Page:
Saudi Arabia officially kicks off the post-oil-era by the diversification of its economy. The government decision to allow all businesses and shops to be opened 24/7 is a part of kingdom’s efforts to reduce its dependence on oil, The National news agency reports on Monday.
In Saudi Arabi, shops will be allowed to stay open for 24 hours from January 1. Another batch of the reform to prepare the biggest Arab economy for a post-oil-era has initialized.
“Allowing commercial activities to function 24/7 will contribute to providing commodities and services to residents around the clock and will enhance the quality of life in cities,” Majed Al Qasabi, the acting Minister of Municipal and Rural Affairs, confirmed on Monday.
The decision was passed by the Saudi Cabinet last July but needed the approval of the Ministry of Municipal and Rural Affairs. Business owners will be required to apply to the relevant municipalities for a licence to stay open.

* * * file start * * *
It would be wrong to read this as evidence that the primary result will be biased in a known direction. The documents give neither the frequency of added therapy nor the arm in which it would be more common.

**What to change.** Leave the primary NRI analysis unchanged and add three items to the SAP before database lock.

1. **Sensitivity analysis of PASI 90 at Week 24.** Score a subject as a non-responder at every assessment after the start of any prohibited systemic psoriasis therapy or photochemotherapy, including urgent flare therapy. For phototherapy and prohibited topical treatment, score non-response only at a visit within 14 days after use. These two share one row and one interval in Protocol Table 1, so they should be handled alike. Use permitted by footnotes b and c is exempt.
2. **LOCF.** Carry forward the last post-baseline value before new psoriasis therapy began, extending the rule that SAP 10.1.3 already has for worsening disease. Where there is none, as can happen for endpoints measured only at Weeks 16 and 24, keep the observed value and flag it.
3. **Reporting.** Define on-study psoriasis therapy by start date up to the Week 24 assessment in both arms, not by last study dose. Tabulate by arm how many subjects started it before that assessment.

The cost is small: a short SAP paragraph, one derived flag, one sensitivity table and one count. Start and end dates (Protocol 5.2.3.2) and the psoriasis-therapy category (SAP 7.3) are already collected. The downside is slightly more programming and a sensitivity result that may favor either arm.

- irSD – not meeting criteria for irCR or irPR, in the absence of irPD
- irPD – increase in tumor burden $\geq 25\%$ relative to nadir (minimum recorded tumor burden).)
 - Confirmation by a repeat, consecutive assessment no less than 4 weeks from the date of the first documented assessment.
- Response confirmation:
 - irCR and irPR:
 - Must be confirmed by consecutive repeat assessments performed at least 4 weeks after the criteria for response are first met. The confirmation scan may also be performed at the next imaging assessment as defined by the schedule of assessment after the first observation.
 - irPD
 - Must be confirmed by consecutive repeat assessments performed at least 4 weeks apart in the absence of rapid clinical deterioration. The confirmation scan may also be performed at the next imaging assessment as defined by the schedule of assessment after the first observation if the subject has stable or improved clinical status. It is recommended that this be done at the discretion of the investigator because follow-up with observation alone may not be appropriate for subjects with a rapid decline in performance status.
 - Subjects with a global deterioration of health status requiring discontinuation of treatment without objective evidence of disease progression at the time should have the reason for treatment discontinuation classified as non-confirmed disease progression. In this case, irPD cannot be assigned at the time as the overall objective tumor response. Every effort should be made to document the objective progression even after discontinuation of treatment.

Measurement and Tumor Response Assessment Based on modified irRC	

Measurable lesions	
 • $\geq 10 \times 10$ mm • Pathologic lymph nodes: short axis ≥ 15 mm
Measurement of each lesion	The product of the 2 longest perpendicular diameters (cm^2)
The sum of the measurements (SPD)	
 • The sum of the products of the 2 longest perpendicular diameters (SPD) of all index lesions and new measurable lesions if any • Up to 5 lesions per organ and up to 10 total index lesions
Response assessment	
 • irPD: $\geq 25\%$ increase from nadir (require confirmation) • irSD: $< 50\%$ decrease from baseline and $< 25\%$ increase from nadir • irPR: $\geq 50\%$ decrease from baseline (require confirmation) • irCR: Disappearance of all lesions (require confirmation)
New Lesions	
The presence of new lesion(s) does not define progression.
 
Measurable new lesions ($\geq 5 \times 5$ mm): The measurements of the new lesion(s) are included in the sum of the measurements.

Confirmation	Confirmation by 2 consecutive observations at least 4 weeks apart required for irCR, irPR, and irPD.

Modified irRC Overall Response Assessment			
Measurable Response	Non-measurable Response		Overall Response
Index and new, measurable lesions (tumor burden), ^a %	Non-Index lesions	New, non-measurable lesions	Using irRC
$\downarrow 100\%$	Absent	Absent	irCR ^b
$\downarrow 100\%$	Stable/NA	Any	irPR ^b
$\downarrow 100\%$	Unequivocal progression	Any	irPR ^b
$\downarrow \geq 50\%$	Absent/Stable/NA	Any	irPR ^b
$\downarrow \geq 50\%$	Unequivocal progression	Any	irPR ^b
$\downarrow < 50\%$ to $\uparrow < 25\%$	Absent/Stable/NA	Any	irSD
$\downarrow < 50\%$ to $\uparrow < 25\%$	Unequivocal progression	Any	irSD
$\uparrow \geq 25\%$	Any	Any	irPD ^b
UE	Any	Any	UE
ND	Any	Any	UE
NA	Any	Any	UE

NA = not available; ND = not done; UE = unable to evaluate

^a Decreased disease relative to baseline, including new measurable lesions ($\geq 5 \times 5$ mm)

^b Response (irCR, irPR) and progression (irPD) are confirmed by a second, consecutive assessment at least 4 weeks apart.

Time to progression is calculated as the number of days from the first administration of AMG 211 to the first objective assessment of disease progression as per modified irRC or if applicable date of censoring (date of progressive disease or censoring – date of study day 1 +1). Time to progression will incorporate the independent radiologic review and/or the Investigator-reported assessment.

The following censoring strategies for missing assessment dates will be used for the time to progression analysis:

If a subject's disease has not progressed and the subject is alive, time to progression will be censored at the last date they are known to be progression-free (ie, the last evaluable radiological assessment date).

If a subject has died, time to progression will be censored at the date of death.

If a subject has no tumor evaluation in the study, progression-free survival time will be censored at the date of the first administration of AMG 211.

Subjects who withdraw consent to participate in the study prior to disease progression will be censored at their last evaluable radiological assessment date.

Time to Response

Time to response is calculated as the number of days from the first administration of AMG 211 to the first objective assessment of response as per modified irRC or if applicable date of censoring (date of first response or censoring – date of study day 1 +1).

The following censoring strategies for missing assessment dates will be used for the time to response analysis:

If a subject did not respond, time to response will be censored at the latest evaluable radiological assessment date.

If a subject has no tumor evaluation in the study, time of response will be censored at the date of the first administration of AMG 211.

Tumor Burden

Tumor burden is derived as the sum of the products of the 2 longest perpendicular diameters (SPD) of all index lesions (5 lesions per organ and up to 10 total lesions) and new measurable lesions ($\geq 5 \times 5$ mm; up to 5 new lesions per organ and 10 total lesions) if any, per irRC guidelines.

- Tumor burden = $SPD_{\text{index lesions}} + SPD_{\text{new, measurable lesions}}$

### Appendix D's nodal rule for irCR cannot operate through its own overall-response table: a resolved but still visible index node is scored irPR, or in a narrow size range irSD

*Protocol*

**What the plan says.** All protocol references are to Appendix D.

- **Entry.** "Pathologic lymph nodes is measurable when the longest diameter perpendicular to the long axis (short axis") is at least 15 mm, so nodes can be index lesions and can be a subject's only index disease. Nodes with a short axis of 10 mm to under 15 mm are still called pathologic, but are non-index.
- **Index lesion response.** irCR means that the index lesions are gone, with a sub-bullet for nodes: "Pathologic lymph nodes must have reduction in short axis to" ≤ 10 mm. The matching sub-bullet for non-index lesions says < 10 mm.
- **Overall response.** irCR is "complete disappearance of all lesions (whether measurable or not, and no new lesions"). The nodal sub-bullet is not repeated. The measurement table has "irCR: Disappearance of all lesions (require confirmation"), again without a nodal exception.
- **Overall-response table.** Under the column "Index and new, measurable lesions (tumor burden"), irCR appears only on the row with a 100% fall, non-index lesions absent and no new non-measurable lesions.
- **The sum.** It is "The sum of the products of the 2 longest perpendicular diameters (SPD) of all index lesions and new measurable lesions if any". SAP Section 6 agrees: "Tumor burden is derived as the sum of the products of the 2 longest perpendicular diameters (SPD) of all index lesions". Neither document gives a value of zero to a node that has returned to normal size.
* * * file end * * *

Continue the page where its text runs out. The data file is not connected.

According to the kingdom’s guidelines, cameras must also be installed for the licence to be issued, the ministry said. Those firms wishing to take advantage of the new rules must pay about Dh98,000 in fees. The only exemptions are pharmacies, petrol stations, hotels and resorts.
The cabinet decision “doesn’t include carrying out commercial activities during prayers and it doesn’t touch any previous decision related to prayer times,” said Khalid Al-Degaither, a deputy at the ministry implementing the change.
Pressed repeatedly by the presenter about whether a shop that opened during prayers would be violating the law, Al-Degaither didn’t commit either way.
Since 2016, Crown Prince Mohammed bin Salman has pushed through social and economic reforms as part of plans to modernise the kingdom and attract foreign investment.